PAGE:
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The man held his hands together, as if praying, and looked at me.

"Okay," I told him. No reason for both of us to be trapped.

I moved along the ledge to its widest point. A whole six inches of space to work with. Oh boy. It took me four tries to crawl up onto it-my feet kept slipping-but I finally managed and hugged the wall.

The man grabbed my shirt and pulled himself up. Feet stomped on my shoulders. Forget thirty pounds, he was more like fifty. He should've weighed one third of that at his size. Maybe he was made of rocks.

The man stood on my shoulders. I locked my hands and raised my arms flat against the wall. He stepped on my palms and kicked off.

I slipped and fell backward into the water. I broke the surface just in time to see him scramble into the hole and vanish.

I was all alone. Just me and fourteen feet of fresh sushi bopping on the waves. I was so tired. My arms felt like wet cotton.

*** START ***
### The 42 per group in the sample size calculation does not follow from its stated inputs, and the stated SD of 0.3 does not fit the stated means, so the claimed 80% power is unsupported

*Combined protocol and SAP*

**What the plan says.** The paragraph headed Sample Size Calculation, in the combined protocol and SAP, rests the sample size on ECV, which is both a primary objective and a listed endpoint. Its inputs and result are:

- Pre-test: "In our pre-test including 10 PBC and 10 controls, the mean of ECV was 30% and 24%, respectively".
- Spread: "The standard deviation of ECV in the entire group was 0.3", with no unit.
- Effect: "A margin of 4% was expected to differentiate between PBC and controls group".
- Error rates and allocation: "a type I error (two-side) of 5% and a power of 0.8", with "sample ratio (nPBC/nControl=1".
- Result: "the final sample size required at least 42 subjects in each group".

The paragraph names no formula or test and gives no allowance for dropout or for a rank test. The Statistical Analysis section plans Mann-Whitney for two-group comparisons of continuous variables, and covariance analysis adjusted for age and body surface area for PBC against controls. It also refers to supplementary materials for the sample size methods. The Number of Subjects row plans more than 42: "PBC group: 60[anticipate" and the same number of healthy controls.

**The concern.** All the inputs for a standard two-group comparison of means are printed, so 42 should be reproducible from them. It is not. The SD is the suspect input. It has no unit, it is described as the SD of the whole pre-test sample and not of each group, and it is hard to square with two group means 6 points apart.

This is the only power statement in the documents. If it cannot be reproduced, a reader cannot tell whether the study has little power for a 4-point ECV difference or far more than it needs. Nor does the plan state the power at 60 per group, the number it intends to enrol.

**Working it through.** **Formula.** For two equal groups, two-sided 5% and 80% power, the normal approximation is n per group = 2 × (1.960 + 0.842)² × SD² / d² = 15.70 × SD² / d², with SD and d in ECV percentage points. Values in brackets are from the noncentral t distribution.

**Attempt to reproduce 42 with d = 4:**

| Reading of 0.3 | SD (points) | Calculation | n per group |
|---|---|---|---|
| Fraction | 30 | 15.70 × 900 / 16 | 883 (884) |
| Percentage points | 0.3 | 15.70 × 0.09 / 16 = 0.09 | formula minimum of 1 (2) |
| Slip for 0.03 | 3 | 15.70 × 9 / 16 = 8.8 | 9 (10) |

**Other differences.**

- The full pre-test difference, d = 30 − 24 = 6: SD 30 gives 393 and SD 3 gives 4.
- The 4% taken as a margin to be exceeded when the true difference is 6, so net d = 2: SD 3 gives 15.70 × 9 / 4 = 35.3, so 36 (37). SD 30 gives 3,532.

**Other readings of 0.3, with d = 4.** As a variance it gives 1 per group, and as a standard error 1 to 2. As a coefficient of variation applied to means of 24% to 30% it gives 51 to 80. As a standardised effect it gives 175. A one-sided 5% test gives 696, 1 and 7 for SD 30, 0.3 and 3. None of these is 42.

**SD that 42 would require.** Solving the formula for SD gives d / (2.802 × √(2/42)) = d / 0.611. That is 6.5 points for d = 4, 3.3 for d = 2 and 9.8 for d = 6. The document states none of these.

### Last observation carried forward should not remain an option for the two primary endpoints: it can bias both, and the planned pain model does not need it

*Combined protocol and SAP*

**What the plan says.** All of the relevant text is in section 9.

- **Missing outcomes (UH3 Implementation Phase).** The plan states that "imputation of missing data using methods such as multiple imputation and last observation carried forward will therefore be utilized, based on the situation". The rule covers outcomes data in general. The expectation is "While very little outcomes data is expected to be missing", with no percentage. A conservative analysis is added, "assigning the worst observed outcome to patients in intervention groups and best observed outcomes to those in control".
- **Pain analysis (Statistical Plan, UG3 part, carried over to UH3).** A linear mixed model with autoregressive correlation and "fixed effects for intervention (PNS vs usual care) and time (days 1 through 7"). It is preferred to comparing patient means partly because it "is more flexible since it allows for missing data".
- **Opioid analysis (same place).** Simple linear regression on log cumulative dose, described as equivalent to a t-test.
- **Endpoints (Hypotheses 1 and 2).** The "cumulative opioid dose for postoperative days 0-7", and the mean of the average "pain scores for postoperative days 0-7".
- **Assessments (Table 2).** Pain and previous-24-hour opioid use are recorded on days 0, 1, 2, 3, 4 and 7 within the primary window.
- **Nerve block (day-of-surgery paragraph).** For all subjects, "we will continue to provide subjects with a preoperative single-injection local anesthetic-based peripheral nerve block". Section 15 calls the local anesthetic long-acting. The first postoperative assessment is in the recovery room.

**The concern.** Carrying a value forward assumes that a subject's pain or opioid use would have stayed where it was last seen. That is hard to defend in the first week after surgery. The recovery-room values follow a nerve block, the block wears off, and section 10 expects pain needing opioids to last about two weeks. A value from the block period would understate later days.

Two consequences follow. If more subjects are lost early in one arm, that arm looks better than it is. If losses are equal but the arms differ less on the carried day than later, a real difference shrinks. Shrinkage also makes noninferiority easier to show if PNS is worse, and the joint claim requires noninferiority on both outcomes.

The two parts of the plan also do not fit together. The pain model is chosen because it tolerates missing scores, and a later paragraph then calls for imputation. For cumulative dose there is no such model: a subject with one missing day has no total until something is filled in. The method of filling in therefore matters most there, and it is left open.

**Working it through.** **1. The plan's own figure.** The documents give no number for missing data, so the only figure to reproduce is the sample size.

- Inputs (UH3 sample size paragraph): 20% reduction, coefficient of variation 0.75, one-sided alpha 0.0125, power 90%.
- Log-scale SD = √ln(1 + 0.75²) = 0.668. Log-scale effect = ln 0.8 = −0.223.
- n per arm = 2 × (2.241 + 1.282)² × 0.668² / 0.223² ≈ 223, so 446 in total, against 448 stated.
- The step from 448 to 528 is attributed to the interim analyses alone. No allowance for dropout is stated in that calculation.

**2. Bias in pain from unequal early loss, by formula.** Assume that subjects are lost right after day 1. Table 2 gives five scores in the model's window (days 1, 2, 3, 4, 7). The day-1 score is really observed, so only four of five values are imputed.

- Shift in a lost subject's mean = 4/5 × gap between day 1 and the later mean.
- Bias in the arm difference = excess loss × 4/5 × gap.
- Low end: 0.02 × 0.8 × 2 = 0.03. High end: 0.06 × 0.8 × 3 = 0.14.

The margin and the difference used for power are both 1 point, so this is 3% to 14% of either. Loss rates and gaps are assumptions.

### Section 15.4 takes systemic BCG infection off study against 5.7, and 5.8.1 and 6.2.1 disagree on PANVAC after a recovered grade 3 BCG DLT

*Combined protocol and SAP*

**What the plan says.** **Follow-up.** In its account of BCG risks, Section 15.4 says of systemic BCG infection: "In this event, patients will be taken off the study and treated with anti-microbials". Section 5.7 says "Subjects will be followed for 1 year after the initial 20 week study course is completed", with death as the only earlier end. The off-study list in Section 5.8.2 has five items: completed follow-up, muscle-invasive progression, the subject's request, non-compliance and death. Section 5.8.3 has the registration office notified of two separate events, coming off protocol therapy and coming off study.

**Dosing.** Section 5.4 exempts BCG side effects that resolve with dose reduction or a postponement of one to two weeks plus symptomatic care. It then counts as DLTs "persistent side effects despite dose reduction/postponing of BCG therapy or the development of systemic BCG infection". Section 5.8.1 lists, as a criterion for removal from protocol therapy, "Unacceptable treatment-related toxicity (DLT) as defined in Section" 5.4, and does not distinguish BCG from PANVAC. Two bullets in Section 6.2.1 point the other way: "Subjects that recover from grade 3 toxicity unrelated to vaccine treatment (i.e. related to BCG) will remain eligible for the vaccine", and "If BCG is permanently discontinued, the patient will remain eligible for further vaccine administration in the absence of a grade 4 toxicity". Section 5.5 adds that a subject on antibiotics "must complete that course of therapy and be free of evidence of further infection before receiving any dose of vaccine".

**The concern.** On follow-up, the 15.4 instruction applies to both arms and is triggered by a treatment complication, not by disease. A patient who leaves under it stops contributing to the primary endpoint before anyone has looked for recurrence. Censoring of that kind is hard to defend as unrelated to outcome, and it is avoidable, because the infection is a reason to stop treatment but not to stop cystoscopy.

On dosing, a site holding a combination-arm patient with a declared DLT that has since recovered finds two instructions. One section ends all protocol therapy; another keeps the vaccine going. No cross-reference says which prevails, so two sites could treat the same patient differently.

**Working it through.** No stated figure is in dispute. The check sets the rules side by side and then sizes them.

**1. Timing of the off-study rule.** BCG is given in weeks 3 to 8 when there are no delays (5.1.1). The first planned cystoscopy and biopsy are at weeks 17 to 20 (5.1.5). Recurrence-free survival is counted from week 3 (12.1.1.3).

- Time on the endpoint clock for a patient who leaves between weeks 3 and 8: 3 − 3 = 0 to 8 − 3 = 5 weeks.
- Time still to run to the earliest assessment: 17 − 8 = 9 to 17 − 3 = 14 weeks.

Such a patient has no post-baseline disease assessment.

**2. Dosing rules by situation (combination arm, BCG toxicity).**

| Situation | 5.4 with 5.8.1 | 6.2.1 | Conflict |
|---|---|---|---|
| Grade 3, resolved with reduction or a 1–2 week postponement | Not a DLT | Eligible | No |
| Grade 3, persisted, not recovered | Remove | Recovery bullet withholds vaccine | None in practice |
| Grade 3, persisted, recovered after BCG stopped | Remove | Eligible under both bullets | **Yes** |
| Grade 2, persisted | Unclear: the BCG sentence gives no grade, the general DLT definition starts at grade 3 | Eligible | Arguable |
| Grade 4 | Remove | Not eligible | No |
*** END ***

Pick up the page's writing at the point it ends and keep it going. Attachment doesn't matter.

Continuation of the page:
Maybe I'd hallucinated the whole hobbit episode. I'd hit the water hard, ended up with a concussion, and started seeing small magic men in riding boots.

I forced myself to swim. Hanging in the water didn't accomplish anything, and I was too exhausted to keep it up for long. Another trip around the cavern confirmed what I already knew-no escape. Sitting here waiting to be rescued was a losing proposition. Even if Aunt B and Keira did somehow manage to find me, I'd spend hours waiting for them to get a rope long enough get me out. The chances of the small man returning with a detachment of Pomeranian cavalry to liberate me were even slimmer.